Doctor accused of making TikToks during surgeries banned from performing them 8 months ago

Doctor accused of making TikToks during surgeries banned from performing them

He won't be posting more any time soon.

A plastic surgeon in Australia has been banned from performing procedures and is not allowed to practice unsupervised after he allegedly stopped a surgery to make a TikTok video.

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Dr. Daniel Aronov, who has 13 million followers, has been banned from carrying out any kind of surgical procedure in Australia by the Australian Health Practitioner Regulation Agency after complaints were made by several patients.

His TikTok videos show the doctor dancing but also consist of him performing procedures on patients.

One patient, Jackie, says that she was left in pain and a lump in her chin after she went to him for a facelift, a procedure he later shared on TikTok.

@dr_daniel_aronovFollow me here now ?

♬ original sound - Dr. Daniel Aronov

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Speaking to Australian news show A Current Affair, she said: "He's in the middle of surgery and he is stopping, checking the video, then saying no I don't want that, cut that out, do it again.

"The fact that AHPRA has been incentivised to actually do something after years of complaints, I don't know whether to laugh or cry. It's surreal to me."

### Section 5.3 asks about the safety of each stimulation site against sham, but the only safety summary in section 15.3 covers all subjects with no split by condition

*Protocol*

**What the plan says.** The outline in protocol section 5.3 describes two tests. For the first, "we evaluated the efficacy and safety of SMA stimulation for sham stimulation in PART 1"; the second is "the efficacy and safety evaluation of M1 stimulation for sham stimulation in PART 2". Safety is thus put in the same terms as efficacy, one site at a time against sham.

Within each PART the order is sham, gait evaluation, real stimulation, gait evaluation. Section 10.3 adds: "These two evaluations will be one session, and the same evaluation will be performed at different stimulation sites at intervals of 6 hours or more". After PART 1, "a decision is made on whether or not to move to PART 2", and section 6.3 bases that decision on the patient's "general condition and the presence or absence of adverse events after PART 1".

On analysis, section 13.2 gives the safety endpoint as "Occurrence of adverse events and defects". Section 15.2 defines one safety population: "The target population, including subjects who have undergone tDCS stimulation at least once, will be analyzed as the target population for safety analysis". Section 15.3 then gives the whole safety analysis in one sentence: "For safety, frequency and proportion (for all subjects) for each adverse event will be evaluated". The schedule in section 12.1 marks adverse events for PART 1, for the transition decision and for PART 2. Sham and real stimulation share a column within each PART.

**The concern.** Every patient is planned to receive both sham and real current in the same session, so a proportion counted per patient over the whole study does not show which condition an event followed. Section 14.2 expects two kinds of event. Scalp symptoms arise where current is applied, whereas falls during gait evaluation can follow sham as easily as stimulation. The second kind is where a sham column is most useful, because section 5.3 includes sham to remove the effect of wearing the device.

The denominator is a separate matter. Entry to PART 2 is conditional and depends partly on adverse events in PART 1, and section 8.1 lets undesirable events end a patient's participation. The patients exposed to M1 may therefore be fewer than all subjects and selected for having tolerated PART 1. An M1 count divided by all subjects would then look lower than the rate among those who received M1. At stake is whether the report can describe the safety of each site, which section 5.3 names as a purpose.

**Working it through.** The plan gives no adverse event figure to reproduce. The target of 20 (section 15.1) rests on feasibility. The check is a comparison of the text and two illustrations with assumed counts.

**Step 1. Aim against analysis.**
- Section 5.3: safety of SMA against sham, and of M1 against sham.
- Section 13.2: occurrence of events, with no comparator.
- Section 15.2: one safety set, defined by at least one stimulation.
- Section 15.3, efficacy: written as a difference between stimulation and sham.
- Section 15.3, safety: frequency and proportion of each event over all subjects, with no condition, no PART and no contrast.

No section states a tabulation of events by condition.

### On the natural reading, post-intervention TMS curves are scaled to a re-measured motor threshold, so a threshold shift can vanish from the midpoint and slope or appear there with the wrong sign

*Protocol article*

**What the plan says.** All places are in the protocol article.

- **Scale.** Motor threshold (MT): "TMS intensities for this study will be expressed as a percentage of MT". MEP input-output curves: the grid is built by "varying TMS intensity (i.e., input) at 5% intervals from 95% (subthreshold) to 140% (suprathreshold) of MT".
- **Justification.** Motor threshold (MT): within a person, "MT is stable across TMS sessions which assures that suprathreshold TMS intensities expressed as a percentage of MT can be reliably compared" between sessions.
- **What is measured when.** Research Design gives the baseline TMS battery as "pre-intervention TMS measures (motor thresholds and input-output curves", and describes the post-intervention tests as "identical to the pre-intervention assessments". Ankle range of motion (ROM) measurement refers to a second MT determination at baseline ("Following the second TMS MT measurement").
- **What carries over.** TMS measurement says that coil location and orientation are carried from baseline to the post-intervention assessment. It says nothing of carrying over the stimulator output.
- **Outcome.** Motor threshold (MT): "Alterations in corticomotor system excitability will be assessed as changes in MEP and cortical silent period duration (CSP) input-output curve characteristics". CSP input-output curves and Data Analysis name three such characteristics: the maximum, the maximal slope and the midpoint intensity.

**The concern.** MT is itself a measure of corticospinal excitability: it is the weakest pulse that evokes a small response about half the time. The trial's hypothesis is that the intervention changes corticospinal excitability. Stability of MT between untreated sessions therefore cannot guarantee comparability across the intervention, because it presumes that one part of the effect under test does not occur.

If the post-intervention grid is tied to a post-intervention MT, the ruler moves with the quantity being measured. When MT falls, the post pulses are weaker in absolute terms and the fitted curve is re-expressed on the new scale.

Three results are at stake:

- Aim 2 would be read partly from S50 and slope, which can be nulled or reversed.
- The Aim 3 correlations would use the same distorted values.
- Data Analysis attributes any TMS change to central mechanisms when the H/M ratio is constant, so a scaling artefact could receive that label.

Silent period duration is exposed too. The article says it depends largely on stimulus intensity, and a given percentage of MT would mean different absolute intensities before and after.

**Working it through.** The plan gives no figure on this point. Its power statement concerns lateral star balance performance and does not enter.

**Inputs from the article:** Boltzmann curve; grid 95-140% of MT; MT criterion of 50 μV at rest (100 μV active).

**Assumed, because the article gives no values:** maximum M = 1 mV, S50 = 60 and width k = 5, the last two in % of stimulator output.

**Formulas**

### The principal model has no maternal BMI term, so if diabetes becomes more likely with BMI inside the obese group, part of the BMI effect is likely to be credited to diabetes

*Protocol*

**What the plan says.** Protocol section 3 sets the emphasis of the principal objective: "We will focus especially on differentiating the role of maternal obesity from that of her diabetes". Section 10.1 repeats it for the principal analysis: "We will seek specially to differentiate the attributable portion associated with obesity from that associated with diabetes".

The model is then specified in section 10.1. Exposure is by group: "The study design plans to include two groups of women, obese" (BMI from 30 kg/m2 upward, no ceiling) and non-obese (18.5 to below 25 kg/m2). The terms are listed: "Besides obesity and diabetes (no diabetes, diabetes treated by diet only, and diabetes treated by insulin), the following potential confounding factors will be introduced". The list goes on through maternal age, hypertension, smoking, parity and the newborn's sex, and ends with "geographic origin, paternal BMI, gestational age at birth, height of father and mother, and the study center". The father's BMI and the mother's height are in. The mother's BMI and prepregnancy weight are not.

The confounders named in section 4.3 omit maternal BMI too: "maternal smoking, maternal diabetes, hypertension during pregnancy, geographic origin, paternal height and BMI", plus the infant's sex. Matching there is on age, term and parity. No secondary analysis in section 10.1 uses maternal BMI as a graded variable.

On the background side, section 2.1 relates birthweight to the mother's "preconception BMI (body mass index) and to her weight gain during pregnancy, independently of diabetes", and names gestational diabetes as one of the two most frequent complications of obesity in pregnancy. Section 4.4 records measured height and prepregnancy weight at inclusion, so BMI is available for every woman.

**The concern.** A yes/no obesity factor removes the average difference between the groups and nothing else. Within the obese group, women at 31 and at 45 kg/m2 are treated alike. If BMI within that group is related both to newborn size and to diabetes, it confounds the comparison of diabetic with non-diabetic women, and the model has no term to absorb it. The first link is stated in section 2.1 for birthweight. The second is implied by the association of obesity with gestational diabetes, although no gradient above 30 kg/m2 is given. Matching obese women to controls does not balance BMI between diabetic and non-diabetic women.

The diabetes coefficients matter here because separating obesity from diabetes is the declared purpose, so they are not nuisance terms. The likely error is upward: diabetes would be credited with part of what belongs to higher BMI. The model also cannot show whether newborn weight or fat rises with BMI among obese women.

Another woman claims that he shared a video of her during surgery without her consent, according to 9Now.

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Sharing a text between her and Aronov, he allegedly offer to send her a staple remover so she could remove her own staples from her cheek at home.

Another patient claimed that he was left with a lump on his stomach after Aronov performed a liposuction procedure.

The AHPRA has requested that Aronov must delete all surgery content from his TikTok account and must not post about procedures again in the future.

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He has since been told he can now only treat patients as a general practitioner but under strict supervision.

Dr Aronov told A Current Affair via a lawyer: "It would be inappropriate for me to comment on any matters that are currently the subject of any AHPRA inquiry."